This treatise is an analytical and scholarly treatment of some of the most important provisions of the Oregon Constitution, and offers new insights into the document, informed by in-depth investigation of the underlying theories, sources, and original understanding of the state constitution, an understanding that often is at odds with the opinions of the Oregon Supreme Court issued during the last thirty years. It discusses rights of religious freedom, free speech, trial by jury, remedies, equal privileges and immunities, property, extraordinary relief, and the initiative process. The treatise not only features an in-depth discussion of significant aspects of the Oregon Constitution, but also discusses important trends in American constitutional thought, the nature of constitutional interpretation, and the problems of judicial independence and judicial elections. In doing so, the treatise addresses themes of legal and constitutional history, legal theory, and even comparative law.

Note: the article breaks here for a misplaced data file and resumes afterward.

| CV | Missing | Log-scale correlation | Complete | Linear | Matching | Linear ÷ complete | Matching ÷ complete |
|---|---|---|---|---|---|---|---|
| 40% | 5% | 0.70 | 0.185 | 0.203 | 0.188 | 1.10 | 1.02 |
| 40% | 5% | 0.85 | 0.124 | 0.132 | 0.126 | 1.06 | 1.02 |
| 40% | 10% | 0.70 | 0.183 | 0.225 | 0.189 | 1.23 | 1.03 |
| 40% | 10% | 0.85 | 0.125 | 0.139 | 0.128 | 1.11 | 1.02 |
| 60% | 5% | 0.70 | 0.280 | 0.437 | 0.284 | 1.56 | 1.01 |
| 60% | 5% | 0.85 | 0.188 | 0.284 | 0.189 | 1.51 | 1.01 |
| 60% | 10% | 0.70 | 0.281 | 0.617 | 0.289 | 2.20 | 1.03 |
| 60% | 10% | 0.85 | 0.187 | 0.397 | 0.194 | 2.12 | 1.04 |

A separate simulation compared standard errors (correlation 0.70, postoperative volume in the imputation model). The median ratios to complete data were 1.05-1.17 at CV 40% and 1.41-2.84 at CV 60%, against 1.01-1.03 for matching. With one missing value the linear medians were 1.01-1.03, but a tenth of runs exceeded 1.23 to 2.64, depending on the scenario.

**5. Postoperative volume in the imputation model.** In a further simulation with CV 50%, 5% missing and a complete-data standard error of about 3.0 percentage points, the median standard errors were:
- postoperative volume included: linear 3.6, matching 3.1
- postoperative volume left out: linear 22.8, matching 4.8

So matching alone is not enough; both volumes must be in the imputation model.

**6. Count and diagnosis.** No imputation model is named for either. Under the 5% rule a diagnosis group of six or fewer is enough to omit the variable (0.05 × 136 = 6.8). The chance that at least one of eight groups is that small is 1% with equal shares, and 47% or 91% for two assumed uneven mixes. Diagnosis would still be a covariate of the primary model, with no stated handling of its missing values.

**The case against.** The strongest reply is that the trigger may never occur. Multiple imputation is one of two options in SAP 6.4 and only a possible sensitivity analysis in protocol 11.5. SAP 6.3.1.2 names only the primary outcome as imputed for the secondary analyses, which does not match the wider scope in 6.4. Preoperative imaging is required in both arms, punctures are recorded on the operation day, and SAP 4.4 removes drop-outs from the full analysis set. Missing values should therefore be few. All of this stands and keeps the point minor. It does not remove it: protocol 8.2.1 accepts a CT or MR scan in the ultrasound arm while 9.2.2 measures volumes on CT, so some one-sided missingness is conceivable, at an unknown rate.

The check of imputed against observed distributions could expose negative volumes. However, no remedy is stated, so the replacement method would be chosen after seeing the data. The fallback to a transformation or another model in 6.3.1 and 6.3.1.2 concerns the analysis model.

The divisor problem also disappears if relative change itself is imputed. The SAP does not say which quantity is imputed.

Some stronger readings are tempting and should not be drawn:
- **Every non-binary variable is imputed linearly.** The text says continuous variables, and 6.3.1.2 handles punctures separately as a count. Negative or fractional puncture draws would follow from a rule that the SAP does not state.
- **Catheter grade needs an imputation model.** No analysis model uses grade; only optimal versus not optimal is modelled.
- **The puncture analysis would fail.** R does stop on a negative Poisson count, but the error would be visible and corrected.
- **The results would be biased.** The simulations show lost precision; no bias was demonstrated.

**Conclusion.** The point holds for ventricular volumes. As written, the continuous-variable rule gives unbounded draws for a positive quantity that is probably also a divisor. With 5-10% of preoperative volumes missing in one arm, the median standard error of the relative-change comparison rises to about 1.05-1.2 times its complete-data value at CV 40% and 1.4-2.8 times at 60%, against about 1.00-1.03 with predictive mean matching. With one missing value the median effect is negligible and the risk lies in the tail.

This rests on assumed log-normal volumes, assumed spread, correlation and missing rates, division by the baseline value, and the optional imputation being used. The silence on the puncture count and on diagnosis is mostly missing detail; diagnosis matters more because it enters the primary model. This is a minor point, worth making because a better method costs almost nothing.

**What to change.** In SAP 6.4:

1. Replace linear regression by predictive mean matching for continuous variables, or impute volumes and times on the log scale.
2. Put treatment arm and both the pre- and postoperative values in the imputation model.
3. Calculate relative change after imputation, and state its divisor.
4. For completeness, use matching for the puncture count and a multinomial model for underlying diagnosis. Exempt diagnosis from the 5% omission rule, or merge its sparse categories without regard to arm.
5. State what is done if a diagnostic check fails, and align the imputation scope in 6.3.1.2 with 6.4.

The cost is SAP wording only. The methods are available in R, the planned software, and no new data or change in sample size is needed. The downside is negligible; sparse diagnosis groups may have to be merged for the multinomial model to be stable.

Bradley J. Nicholson earned a B.A. in history at Reed College and a J.D. at the University of Pennsylvania Law School. In law school he was a staff member of the Journal of International Business Law. He served as law clerk to Judge Morris S. Arnold on the United States District Court for the Western District of Arkansas and on the Eighth Circuit Court of Appeals. He practiced law in Silicon Valley as an intellectual property and business litigator. He also served as a staff attorney for the Supreme Court of Nevada and the Oregon Supreme Court. He is the author of several law review articles on the subjects of legal history and intellectual property.